When I joined Amazon, I needed to send millions of production records through a new service. This is also known as backfilling. A backfill is a process that applies updates or changes to existing records in a dataset. I had never run a backfill at Amazon-scale. I learned a few things while planning and executing the backfill that I’d like to share.
Backfills need careful planning so you don’t take down production systems. It can be challenging and resource-intensive. This is the plan I followed (and recommend):
- Plan the backfill, considering the potential impacts on the system and its users.
- Communicate with other stakeholders. Let them know about the planned backfill and any potential disruptions it may cause.
- Test the process on a smaller scale to ensure it will work as expected on the full production system.
- Run and monitor the backfill process to identify and address potential issues.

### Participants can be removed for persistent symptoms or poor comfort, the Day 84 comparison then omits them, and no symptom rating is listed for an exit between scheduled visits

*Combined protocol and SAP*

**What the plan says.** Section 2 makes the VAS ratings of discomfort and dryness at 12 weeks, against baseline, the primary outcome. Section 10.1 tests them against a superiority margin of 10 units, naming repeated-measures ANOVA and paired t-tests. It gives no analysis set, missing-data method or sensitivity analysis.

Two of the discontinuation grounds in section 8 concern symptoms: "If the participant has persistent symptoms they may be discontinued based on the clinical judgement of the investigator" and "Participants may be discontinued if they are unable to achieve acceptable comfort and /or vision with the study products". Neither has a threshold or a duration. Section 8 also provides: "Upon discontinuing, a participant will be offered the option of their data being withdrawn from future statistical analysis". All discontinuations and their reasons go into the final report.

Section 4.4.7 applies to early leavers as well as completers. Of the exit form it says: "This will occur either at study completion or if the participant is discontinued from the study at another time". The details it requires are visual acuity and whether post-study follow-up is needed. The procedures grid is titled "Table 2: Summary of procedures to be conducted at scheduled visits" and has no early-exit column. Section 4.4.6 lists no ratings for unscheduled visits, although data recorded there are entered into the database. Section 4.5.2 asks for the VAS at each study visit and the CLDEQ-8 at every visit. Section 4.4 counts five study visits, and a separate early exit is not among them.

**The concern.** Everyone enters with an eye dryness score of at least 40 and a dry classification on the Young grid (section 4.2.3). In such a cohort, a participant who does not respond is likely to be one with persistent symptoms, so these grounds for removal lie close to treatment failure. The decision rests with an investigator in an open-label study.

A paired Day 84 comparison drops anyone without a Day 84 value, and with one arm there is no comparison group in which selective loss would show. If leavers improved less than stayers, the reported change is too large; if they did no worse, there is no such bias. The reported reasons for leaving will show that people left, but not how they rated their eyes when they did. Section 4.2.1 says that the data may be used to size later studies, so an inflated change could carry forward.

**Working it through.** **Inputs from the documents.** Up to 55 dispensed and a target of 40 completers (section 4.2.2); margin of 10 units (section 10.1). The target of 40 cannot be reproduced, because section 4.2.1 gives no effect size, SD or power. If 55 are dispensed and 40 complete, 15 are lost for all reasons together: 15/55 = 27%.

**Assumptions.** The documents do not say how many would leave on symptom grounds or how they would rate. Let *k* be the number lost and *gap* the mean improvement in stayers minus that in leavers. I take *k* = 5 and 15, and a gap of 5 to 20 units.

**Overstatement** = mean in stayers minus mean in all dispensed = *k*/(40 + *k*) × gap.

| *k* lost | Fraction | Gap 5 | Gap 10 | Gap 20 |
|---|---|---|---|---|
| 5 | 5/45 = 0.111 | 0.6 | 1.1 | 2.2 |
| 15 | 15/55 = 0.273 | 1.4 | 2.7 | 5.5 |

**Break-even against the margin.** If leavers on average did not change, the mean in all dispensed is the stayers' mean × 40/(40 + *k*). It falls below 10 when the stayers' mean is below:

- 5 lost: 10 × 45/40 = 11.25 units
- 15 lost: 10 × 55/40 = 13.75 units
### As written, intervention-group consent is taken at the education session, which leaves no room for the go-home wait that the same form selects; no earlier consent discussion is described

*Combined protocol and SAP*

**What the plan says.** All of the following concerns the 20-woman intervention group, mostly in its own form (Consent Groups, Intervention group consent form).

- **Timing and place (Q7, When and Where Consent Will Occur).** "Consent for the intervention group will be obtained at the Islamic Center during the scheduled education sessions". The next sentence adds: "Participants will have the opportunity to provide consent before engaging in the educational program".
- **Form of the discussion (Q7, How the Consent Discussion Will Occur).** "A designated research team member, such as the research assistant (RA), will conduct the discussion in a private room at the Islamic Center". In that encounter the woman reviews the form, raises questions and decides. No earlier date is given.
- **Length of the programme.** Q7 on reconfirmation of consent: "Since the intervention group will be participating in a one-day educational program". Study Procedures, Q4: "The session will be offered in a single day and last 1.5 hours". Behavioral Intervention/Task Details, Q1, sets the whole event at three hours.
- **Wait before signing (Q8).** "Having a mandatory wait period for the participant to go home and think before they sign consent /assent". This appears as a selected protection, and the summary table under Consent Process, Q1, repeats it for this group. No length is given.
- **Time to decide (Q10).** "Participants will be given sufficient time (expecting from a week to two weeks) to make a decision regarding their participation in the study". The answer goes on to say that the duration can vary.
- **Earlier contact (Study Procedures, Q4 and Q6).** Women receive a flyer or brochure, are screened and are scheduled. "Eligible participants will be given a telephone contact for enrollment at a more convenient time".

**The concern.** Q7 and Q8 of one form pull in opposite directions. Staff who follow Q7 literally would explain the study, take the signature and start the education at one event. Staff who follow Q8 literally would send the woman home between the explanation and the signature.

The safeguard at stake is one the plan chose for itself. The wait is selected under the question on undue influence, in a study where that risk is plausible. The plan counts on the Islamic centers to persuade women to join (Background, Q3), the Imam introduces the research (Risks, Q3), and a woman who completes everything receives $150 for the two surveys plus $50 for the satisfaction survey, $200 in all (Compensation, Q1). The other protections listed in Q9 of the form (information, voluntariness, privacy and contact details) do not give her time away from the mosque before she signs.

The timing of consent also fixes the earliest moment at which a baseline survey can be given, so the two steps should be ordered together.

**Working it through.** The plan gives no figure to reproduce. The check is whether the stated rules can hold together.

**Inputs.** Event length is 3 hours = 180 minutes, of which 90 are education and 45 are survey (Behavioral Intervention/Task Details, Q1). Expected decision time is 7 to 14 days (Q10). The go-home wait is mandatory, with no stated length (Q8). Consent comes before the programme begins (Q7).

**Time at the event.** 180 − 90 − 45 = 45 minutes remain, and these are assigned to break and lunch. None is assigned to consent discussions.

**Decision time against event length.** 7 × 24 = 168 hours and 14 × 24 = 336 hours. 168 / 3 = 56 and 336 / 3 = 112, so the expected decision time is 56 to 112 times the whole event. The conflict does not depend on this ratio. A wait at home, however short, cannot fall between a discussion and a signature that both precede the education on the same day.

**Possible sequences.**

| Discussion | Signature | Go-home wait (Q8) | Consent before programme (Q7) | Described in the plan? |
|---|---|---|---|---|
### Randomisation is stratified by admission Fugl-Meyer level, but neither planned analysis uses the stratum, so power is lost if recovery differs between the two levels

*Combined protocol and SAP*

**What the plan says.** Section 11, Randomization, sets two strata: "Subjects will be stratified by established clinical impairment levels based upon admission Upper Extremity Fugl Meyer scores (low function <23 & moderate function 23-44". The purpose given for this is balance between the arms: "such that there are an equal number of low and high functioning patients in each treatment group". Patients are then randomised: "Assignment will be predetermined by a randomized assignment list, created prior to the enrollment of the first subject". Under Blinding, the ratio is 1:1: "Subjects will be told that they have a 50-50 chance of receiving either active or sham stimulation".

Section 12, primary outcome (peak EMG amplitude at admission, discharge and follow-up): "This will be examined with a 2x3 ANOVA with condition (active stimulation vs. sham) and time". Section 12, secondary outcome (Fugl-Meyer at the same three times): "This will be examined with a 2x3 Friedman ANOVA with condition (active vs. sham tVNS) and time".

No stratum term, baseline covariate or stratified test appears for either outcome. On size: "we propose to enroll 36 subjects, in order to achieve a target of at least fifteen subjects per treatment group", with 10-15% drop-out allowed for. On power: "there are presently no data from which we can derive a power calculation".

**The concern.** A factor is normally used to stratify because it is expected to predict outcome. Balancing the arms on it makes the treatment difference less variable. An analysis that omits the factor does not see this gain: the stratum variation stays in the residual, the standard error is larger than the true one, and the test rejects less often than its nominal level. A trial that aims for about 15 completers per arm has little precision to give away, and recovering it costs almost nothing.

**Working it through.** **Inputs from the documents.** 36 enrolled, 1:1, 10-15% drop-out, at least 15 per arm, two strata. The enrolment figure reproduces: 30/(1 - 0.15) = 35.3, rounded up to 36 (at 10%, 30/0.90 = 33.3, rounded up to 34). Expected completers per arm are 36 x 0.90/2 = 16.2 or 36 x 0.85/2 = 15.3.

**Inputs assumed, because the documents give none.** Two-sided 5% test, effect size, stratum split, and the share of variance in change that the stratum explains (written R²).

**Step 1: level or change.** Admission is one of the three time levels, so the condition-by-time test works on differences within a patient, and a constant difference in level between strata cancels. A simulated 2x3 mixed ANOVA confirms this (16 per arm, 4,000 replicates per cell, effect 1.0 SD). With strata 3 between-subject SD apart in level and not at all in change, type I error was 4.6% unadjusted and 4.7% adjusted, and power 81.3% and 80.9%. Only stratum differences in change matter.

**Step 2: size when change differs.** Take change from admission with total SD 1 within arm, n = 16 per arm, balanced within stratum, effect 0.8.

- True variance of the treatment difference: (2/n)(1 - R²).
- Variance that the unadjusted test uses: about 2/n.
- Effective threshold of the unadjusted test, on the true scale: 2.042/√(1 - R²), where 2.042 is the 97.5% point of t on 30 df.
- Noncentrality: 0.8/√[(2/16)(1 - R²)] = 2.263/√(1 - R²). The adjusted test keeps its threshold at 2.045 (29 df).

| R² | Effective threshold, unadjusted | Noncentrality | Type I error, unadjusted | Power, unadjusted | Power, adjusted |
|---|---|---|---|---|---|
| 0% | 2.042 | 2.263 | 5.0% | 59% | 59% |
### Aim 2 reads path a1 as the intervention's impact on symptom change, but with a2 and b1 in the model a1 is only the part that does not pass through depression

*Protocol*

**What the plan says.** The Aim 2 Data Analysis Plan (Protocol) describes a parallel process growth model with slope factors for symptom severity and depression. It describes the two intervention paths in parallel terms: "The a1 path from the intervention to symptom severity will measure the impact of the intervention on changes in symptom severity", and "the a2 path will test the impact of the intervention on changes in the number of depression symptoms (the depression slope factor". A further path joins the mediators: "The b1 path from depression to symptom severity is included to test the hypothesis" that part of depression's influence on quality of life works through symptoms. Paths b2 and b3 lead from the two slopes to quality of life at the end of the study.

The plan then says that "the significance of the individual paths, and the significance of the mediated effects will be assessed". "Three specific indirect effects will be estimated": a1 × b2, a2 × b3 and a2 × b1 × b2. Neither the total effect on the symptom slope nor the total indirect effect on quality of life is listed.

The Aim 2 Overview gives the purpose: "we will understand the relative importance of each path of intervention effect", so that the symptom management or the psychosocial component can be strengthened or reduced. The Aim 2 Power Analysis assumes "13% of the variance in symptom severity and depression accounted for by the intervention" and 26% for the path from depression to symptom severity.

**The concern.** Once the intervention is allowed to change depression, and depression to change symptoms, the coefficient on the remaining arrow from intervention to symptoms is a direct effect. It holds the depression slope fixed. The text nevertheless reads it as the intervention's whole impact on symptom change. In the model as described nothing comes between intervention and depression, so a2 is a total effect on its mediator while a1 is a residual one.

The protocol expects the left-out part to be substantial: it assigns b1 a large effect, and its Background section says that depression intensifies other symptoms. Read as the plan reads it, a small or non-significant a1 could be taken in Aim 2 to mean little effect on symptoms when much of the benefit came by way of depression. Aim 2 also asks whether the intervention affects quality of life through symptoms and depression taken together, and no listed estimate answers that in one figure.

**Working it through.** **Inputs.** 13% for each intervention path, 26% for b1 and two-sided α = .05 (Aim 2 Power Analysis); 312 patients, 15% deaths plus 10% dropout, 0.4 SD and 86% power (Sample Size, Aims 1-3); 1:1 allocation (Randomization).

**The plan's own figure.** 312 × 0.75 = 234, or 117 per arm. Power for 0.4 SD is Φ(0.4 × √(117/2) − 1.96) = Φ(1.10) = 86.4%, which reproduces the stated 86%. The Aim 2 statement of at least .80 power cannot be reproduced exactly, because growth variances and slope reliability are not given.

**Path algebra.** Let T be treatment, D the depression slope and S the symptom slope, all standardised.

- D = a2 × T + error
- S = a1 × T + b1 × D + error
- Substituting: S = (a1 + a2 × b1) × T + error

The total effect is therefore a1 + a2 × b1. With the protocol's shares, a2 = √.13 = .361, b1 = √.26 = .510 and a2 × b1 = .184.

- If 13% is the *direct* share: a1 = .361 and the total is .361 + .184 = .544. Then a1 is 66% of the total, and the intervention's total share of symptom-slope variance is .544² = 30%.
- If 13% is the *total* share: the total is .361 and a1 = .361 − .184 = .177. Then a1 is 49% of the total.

- Upon completion, verify that the backfill updated the records as you intended.
- Document any issues that the backfill hit.
It’s easy to overlook one of these steps, and risky to skip one! For example, neglecting to communicate to a stakeholder could cause problems. Let’s say you run the backfill without their knowledge and they get paged. Would the affected team know to reach out to you?
Let’s go through each step in more detail.
Planning how to run the backfill is the most important step. I wrote and circulated a design document that covered the following areas:
How will the backfill work?
Some questions I addressed include:
- Which systems could the backfill effect? Who owns those systems, and how can you get ahold of them if something goes wrong?